It runs like a vertically rising startup. And in doing so it takes on at a frenetic pace. bitpanda, a company founded in 2014 in Vienna by Eric Demuth, Paul Klanschek and Christian Trummer, has grown from 200 employees a year ago to over a thousand. Online platform for investments, from cryptocurrencies to precious metals, with three million customers, is always on the hunt for managers, engineers, lawyers, programmers, analysts. To attract them, it has decided to focus on flexibility as well as on the salary level: for example, it offers unlimited annual holidays, in addition to two weeks with the obligation to disconnect, to the 20 of parental leave, the possibility of carrying out their task from anywhere up to 60 days a year. Benefits extended to all employees regardless of their role, level or country in which they live.
“During the pandemic, many people, working from the living room as well as from the kitchen, struggled to disconnect,” he says from Vienna Lindsay Ross. “This is why we experimented in 2021 a week in which the use of chats, emails and phone calls to colleagues was prohibited. In short, a break to recharge your energy that has now been institutionalized with two different ‘Recharge Breaks’ over the course of the year. “Ross, head of human resources at Bitpanda, Canadian by origin but in Europe since university, at 37 years old has to manage an increasingly large workforce, scattered between Vienna, Milan, Amsterdam, Barcelona, Berlin, Bucharest, Dublin, Krakow, London, Madrid and Zurich, which it is necessary to keep. A company that is expanding so rapidly it is competing with other companies that now hire anywhere, relying on remote work. This offers on the one hand a much wider pool of potential candidates, but on the other hand, however, requires new strategies to attract them and above all to convince them to stay. we must not mistake Bitpanda’s moves as futuristic.In the hi-tech sector, these are the new logics of the present.
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“Various realities are proposing days of total disconnection”, he comments Mariano Corso, professor at the Milan Polytechnic at the head of the Smart Working Observatory. “Even the unlimited holidays go in this sense: it aims at the objectives to be achieved and then you go on vacation when they are done. In theory, it could be said that old-fashioned pre-established holidays don’t make much sense: if workers enjoy autonomy and look at the results, breaks are taken when and where they prefer “.
From theory to practice, however, it passes and not only in the offices of traditional companies. Already in 2016, when Netflix was becoming a streaming service on a global scale, the multinational founded by Reed Hastings presented itself as a cutting-edge company that gave its employees the opportunity to take holidays when they preferred. “The best ideas come when you least expect them,” Hastings said, “especially if you’re on vacation.” Behind it were the mantras of the then HR director Patty McCord, put pen to paper in the document “Netflix Culture: Freedom & Responsibility”. At the top was the demand for high performance, but in exchange for freedom of action, responsibility and high salaries. In a very competitive internal context, where above average results are expected, it is doubtful that few in the end dare to take holidays, ending up working all the time. Certainly when it happened that someone was no longer needed, or his commitment was no longer judged up to par, he was accompanied to the door. “Companies don’t exist to make you happy,” McCord used to say on those occasions. “The company doesn’t exist to serve you. The company exists to serve its customers.” But she too fell victim to her dictates and eventually got fired.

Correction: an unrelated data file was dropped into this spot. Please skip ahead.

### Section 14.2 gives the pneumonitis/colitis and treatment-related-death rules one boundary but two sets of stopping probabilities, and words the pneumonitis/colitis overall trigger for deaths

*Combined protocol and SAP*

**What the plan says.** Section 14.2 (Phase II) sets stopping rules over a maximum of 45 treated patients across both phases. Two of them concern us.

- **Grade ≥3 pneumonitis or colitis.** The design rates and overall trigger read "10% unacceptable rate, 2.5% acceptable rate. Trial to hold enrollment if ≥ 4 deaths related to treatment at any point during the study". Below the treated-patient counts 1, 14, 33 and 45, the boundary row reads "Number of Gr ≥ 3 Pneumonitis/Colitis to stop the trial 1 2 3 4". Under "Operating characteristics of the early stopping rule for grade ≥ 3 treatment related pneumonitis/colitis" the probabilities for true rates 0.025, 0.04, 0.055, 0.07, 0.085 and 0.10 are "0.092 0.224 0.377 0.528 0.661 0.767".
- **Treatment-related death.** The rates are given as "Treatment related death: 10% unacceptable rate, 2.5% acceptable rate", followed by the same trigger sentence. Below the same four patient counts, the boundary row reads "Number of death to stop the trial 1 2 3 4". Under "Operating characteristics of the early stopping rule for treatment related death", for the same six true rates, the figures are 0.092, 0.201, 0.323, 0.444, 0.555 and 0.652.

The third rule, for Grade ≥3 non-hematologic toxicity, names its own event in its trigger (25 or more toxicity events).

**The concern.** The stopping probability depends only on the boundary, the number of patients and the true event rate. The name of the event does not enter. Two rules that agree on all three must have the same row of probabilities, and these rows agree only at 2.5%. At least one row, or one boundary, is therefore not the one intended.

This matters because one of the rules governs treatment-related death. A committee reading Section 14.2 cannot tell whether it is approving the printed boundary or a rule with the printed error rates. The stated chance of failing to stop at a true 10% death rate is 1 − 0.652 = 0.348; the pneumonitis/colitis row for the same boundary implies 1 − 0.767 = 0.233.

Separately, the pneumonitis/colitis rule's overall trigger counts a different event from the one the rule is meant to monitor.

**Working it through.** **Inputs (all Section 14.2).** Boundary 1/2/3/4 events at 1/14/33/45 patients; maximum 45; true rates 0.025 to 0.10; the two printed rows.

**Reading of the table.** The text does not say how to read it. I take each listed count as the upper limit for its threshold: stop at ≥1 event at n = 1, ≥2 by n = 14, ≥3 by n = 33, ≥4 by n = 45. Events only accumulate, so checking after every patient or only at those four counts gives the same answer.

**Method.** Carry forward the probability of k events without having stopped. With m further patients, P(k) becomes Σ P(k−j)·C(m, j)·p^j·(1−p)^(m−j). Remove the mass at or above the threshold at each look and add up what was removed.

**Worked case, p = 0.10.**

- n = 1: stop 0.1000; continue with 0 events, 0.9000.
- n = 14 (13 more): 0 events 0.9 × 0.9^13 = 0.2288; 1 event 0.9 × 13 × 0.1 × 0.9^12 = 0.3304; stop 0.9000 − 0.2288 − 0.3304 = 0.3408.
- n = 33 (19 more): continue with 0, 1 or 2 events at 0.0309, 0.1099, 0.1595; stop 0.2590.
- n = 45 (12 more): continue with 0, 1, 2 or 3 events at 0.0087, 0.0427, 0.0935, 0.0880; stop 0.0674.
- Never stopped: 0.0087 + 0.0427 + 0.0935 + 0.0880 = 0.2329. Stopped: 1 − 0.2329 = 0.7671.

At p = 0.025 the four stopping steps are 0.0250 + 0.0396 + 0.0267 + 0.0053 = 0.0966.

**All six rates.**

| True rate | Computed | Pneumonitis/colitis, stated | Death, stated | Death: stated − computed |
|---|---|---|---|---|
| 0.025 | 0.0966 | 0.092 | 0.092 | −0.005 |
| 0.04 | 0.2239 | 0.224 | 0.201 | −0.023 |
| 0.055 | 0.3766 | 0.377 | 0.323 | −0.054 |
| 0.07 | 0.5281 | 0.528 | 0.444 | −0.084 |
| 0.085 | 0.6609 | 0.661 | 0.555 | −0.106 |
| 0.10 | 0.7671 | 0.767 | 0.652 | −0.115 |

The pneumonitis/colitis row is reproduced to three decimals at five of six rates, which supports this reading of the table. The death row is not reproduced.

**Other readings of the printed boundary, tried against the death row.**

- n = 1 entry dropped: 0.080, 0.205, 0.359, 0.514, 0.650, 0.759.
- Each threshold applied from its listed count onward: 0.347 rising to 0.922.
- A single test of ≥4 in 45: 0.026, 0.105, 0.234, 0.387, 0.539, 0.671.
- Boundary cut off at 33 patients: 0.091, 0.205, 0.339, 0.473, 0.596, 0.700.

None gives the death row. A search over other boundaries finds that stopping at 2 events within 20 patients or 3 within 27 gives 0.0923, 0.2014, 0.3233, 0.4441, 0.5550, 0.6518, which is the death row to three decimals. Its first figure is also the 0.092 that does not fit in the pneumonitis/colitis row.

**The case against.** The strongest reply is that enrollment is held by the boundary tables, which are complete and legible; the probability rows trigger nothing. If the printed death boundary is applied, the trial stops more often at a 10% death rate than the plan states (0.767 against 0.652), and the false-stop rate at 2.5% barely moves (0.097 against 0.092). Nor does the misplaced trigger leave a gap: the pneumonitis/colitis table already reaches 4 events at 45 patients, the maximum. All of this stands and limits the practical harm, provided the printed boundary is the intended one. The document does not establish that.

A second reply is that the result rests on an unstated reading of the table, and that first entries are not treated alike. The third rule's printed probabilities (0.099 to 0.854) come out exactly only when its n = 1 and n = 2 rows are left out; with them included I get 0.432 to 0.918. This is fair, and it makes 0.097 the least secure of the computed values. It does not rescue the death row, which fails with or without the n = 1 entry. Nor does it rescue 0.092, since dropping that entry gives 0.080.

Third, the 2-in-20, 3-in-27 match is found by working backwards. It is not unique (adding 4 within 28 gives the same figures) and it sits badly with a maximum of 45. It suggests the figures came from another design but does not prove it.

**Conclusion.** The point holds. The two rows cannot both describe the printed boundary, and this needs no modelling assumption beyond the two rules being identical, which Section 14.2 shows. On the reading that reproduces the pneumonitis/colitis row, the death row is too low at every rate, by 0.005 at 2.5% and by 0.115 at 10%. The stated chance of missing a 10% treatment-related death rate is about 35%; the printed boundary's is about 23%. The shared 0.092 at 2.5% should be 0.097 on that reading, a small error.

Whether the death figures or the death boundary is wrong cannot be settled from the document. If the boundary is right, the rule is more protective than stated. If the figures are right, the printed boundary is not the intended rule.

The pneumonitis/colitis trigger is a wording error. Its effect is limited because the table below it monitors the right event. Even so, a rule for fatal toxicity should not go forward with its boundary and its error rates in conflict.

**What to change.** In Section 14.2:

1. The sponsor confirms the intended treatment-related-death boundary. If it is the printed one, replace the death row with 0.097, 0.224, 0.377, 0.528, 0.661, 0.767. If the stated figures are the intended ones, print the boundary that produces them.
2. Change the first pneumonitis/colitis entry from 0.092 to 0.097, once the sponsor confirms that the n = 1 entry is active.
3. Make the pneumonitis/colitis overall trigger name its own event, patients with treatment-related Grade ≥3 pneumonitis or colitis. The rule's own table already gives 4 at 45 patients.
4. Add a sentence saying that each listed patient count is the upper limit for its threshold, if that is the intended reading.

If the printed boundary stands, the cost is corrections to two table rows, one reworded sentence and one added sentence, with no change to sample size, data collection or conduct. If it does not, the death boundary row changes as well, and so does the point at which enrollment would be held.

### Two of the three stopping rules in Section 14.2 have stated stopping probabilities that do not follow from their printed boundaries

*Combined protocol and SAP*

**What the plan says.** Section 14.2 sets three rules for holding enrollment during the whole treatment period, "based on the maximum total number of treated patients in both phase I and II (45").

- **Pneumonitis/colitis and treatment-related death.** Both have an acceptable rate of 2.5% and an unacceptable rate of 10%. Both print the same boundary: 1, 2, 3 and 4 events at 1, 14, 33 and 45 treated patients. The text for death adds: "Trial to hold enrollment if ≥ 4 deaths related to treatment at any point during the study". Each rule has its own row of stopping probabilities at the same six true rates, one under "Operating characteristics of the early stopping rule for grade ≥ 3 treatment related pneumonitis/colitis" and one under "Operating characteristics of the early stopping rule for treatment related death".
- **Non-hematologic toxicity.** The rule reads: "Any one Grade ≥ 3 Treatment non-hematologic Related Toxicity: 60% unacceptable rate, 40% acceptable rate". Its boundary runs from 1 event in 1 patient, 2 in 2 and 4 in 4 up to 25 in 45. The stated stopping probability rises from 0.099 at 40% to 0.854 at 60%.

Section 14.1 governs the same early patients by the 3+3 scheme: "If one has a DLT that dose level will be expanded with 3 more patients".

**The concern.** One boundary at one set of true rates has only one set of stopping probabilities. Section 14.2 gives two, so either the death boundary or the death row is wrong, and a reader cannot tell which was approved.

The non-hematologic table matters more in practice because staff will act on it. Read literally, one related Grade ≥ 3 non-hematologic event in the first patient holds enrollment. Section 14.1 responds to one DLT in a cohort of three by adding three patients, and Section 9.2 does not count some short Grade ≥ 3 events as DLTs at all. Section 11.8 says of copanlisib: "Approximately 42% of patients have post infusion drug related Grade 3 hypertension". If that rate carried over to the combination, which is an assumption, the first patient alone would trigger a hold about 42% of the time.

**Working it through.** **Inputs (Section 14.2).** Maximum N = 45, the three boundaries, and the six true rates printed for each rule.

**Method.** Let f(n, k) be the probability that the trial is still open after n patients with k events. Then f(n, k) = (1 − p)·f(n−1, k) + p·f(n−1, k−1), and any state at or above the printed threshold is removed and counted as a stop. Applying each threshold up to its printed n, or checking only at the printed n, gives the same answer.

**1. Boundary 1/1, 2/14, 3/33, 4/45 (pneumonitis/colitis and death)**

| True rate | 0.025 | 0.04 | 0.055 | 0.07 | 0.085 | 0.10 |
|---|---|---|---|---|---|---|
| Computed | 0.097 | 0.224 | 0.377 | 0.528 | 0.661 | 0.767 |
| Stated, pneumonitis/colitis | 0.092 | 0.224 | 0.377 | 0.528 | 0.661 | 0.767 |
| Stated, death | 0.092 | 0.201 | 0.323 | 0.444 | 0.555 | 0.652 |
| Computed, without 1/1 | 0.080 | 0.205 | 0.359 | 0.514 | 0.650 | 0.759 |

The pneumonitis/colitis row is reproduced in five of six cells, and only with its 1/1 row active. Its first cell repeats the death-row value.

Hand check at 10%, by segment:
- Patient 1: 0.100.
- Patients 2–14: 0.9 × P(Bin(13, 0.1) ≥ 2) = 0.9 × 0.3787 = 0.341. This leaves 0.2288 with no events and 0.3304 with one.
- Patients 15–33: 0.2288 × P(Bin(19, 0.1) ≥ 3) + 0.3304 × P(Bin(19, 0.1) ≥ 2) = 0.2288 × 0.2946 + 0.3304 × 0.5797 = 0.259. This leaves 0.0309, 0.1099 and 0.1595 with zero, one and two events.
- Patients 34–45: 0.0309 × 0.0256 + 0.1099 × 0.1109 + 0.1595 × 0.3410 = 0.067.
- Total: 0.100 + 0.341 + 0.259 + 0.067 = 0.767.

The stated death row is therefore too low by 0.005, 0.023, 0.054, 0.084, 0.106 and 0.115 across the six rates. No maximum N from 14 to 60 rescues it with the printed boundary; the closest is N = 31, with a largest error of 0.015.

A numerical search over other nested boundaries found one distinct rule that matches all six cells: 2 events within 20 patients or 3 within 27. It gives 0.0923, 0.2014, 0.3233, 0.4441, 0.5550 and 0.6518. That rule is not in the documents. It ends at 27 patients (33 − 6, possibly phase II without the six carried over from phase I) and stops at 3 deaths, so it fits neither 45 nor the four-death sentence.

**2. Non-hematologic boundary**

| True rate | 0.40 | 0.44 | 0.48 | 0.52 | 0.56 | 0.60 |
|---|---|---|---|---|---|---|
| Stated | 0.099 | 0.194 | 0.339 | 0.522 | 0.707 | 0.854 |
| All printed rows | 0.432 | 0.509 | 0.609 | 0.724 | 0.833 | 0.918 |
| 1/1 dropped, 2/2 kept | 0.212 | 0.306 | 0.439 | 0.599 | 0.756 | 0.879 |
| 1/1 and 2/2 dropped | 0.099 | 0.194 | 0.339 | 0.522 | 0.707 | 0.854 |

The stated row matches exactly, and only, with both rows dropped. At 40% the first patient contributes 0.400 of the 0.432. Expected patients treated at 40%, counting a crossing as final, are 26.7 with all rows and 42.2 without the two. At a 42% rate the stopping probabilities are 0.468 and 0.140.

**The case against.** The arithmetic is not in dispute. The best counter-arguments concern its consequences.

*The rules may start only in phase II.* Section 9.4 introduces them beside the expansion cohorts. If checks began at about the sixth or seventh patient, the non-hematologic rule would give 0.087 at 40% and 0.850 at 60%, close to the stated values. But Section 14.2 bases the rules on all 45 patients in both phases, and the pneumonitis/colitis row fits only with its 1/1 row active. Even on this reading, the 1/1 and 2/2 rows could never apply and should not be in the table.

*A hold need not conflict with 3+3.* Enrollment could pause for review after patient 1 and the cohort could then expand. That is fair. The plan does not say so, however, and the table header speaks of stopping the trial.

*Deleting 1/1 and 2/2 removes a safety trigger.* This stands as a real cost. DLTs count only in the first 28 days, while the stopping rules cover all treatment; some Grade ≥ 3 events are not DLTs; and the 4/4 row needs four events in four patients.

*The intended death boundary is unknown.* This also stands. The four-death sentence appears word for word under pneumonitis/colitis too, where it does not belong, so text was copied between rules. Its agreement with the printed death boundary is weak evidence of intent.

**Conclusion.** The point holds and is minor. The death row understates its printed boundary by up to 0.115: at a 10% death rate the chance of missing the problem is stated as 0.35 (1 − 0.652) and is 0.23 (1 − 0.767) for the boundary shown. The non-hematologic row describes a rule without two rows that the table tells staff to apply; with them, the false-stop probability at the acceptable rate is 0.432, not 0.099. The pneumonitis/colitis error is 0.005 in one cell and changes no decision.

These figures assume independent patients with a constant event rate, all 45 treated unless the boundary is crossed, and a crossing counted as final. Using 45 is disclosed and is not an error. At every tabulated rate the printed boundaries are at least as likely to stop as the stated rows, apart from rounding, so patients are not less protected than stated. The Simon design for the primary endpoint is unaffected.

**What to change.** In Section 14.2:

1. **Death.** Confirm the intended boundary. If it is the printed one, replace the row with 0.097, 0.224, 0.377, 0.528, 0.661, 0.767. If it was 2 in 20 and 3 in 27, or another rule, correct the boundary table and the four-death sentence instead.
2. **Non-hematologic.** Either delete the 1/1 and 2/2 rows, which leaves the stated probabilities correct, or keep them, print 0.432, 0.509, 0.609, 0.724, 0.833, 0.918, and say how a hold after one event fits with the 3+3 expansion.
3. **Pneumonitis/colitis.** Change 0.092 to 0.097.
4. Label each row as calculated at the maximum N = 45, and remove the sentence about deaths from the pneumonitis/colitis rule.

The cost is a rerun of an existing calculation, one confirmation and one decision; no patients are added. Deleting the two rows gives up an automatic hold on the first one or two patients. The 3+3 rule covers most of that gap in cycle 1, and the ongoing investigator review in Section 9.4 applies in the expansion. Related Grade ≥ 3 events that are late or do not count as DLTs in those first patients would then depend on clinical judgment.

In reality happinesscontrary to what Patty McCord thought, it is the real keystone capable of attracting and keeping the best talents. It is a word that is rarely used in the workplace, especially in Italy, but which constitutes the most solid barrier, together with freedom and empowerment, to obtain the highest degree of productivity.
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They noticed it at Mays Business School in Texas where Anthony C. Klotz, professor of psychology of business organizations, he coined the definition “The great resignation”, the phenomenon of mass resignation that has recently appeared called by others “The big quit”. Which is by no means an American-only theme. The latest data from the Politecnico di Milano show 85% more resignations in early 2021 than in 2020. We are talking about a million workers. Of course, there was a pandemic, few dared to leave their jobs with the country immobilized by lockdowns. Yet it remains a large number. “In a rigid job market like ours, this is doubly significant”, explains Corso. “Discomfort is widespread and affects people’s effectiveness. People leave not for money but for a better quality of life”. In 2022, two out of three companies said there was an increase in the rate of voluntary abandonment. And those who stay often have little motivation and consequently low productivity.
“The idea behind large corporations, with career transitions based on rigid hierarchies, is starting to creak,” points out Lindsay Ross. “The pandemic has brought to light other values such as mutual trust, working in a structure that is less plastered and that rewards the ambition to try new things. If companies want to keep up with the times and have the best talent within them, they must adapt. “. The penalty is to lag behind by binding to an inevitable decline, even if it is by no means certain that the management will then notice it.